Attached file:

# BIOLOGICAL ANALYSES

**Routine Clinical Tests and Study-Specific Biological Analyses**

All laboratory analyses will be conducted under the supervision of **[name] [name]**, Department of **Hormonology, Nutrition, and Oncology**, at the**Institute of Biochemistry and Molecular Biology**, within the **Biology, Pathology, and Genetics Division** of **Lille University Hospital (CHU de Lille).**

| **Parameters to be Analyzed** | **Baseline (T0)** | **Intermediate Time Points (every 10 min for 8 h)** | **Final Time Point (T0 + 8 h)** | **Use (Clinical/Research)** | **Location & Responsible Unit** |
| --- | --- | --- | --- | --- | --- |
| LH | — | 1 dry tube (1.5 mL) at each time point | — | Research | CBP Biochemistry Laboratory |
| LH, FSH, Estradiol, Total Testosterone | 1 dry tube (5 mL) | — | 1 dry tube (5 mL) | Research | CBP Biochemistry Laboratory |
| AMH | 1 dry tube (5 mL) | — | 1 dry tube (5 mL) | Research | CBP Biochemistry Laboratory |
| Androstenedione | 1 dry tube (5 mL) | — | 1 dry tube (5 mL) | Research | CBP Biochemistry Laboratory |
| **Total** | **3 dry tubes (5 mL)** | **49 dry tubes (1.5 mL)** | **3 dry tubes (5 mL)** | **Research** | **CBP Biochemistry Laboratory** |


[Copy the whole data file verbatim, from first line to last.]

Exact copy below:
# BIOLOGICAL ANALYSES

**Routine Clinical Tests and Study-Specific Biological Analyses**

All laboratory analyses will be conducted under the supervision of **[name] [name]**, Department of **Hormonology, Nutrition, and Oncology**, at the**Institute of Biochemistry and Molecular Biology**, within the **Biology, Pathology, and Genetics Division** of **Lille University Hospital (CHU de Lille).**

| **Parameters to be Analyzed** | **Baseline (T0)** | **Intermediate Time Points (every 10 min for 8 h)** | **Final Time Point (T0 + 8 h)** | **Use (Clinical/Research)** | **Location & Responsible Unit** |
| --- | --- | --- | --- | --- | --- |
| LH | — | 1 dry tube (1.5 mL) at each time point | — | Research | CBP Biochemistry Laboratory |
| LH, FSH, Estradiol, Total Testosterone | 1 dry tube (5 mL) | — | 1 dry tube (5 mL) | Research | CBP Biochemistry Laboratory |
| AMH | 1 dry tube (5 mL) | — | 1 dry tube (5 mL) | Research | CBP Biochemistry Laboratory |
| Androstenedione | 1 dry tube (5 mL) | — | 1 dry tube (5 mL) | Research | CBP Biochemistry Laboratory |
| **Total** | **3 dry tubes (5 mL)** | **49 dry tubes (1.5 mL)** | **3 dry tubes (5 mL)** | **Research** | **CBP Biochemistry Laboratory** |